- Consumer advocates are accusing Swedish furniture maker Ikea of not doing enough to get dangerous and recalled dressers out of U.S. homes.
- Parents of children who died in furniture tip-over incidents are among those calling for more action by Ikea to warn consumers about the dangers posed by its recalled products.
- Ikea, which recalled 17.3 million dressers, said it has offered refunds or fixes for 1.42 million bureaus sold in the U.S.
Consumer advocates, including parents of children fatally crushed in furniture tip-overs, want Ikea to do more to get dangerous and recalled dressers out of U.S. homes.
At a news conference at Ikea’s planning studio in New York, parents-turned-activists called out the Swedish company and U.S. regulators for acting too little and too late in addressing an issue linked to the deaths of at least 10 children.
“The first known death from Ikea tipping furniture was in July 1989 – 30 years ago. Those deaths continue,” Nancy Cowles, executive director of Kids In Danger, said Thursday in a prepared statement. Ikea dressers are linked to at least 10 deaths, nine of which are linked to recalled dressers, due to tip-over incidents, according to advocates.
Ikea in 2016 offered full refunds or free anchoring repair kits for all 17.3 million chests, dressers or bureaus sold in the United States since 1985. The largest recall in the company’s history followed a public information campaign by Ikea and the Consumer Product Safety Commission urging consumers to anchor IKEA dressers to a wall.
In the three years since the recall, “Ikea has done little to promote the recall or encourage consumers to remove the deadly dressers from homes. Instead, they continue their education campaign, reminding consumers to secure the unstable dressers to the wall,” according to Cowles.
Ikea re-announced its 2016 recall by a recalled dresser that had not been returned or secured to a wall, as Ikea had suggested.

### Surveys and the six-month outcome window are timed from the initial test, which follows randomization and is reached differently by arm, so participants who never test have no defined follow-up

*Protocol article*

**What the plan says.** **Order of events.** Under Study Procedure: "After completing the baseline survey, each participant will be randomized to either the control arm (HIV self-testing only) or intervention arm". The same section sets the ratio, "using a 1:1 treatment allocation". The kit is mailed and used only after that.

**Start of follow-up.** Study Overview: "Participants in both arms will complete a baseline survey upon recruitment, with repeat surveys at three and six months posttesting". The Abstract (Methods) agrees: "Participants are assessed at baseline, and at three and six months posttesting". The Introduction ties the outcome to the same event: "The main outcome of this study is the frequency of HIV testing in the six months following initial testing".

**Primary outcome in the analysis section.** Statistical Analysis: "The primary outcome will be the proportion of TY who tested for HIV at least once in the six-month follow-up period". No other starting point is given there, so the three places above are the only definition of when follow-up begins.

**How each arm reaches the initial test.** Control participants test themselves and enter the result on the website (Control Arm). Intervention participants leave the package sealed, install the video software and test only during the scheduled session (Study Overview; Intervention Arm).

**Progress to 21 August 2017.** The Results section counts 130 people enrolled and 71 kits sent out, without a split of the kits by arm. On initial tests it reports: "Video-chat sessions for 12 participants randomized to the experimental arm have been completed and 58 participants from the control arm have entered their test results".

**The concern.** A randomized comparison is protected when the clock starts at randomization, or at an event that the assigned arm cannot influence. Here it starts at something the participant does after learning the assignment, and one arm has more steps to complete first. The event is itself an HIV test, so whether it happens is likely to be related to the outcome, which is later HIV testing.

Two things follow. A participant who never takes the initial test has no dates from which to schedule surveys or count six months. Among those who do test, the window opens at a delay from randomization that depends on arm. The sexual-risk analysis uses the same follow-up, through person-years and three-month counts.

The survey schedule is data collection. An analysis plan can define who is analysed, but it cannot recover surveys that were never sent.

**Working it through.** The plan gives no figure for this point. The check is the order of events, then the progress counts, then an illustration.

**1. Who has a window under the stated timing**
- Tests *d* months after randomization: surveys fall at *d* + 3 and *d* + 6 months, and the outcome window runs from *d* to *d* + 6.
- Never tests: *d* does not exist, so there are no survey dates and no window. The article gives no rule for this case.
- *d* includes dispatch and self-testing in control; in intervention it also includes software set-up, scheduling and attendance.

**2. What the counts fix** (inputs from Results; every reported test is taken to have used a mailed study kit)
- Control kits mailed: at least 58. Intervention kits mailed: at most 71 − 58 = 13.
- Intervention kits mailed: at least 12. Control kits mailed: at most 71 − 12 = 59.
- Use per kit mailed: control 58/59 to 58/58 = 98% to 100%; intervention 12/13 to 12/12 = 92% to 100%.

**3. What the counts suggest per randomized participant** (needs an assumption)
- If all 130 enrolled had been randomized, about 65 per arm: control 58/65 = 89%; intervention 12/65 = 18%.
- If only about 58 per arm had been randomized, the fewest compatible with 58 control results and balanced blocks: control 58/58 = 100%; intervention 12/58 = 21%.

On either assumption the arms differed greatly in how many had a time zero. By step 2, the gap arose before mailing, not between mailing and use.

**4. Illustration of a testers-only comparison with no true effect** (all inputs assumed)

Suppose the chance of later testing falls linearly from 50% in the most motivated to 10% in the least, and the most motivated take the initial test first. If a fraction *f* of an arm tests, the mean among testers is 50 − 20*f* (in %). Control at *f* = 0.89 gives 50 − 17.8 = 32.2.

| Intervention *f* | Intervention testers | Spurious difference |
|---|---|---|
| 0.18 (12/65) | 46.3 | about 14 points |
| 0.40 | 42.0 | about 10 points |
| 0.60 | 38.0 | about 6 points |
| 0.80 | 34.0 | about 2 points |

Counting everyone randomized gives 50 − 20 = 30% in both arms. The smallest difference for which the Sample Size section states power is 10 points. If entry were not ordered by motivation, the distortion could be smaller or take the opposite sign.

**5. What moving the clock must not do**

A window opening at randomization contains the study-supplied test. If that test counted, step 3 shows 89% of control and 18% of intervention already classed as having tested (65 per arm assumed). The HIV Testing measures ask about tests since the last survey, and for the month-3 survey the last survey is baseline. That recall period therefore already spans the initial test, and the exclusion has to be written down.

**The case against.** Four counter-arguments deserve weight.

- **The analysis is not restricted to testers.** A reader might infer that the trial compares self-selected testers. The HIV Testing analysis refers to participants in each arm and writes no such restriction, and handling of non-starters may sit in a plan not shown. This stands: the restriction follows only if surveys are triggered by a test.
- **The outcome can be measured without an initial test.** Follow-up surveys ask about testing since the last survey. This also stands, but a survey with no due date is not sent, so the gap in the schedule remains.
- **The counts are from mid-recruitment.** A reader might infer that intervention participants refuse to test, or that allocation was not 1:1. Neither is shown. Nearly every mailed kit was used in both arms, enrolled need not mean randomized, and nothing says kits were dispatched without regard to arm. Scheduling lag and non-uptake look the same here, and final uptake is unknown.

“If Ikea had taken action and recalled these dressers after the first reported incident, and industry had worked on a mandatory standard that takes into account real world use by a child with dynamic testing, my son would still be here,” stated Crystal Ellis, whose son, Camden, died when a dresser tipped over on him.
TSince its 2016 recall, “IKEA has provided the recall remedy for 1.42 million dressers, by providing either a refund for returned dressers or a free wall-attachment kit. Ikea has distributed 1.02 million wall-attachment kits, and issued 400,000 refunds for returned dressers,” the company told CBS MoneyWatch in an emailed statement.
Further, Ikea said it uses digital media, national ads and other outreach means to ensure that “customers have been and continue to be made aware of the recall and importance of securing chests and dressers to the wall. The millions of dressers that Ikea has sold for decades came with tip-over restraints and instructions to attach the dresser to the wall.”
Ikea also recently introduced new products designed to curb tip-overs, with a new line called Glesvar scheduled to be available in U.S. stores in December.
The company is not alone is making furniture that too frequently tips over, according the the CPSC. Someone in the U.S. is injured or killed every 24 minutes when a piece of furniture, a television or an appliance tips over, according to the regulatory agency. The scenarios involve a child dying about every two weeks.
In addition to demanding that more be done to warn the public, advocates including those from the Consumer Federation of America, Consumer Reports and Public Citizen urged passage of a bill in Congress that would require the CPSC to improve furniture stability.
“My son was the eighth child that we know of to be killed by an Ikea dresser in a 27-year-period of time before the company finally recalled their unstable dressers that did not meet the current safety standard,” according to Janet McGee of Parents Against Tip-Overs, or PAT, whose son Ted’s death led to the Ikea recall.
The legislation, introduced in April by Rep. Jan Schakowsky, an Illinois Democrat, would mandate a stronger safety standard and give the CPSC more power to hold companies accountable.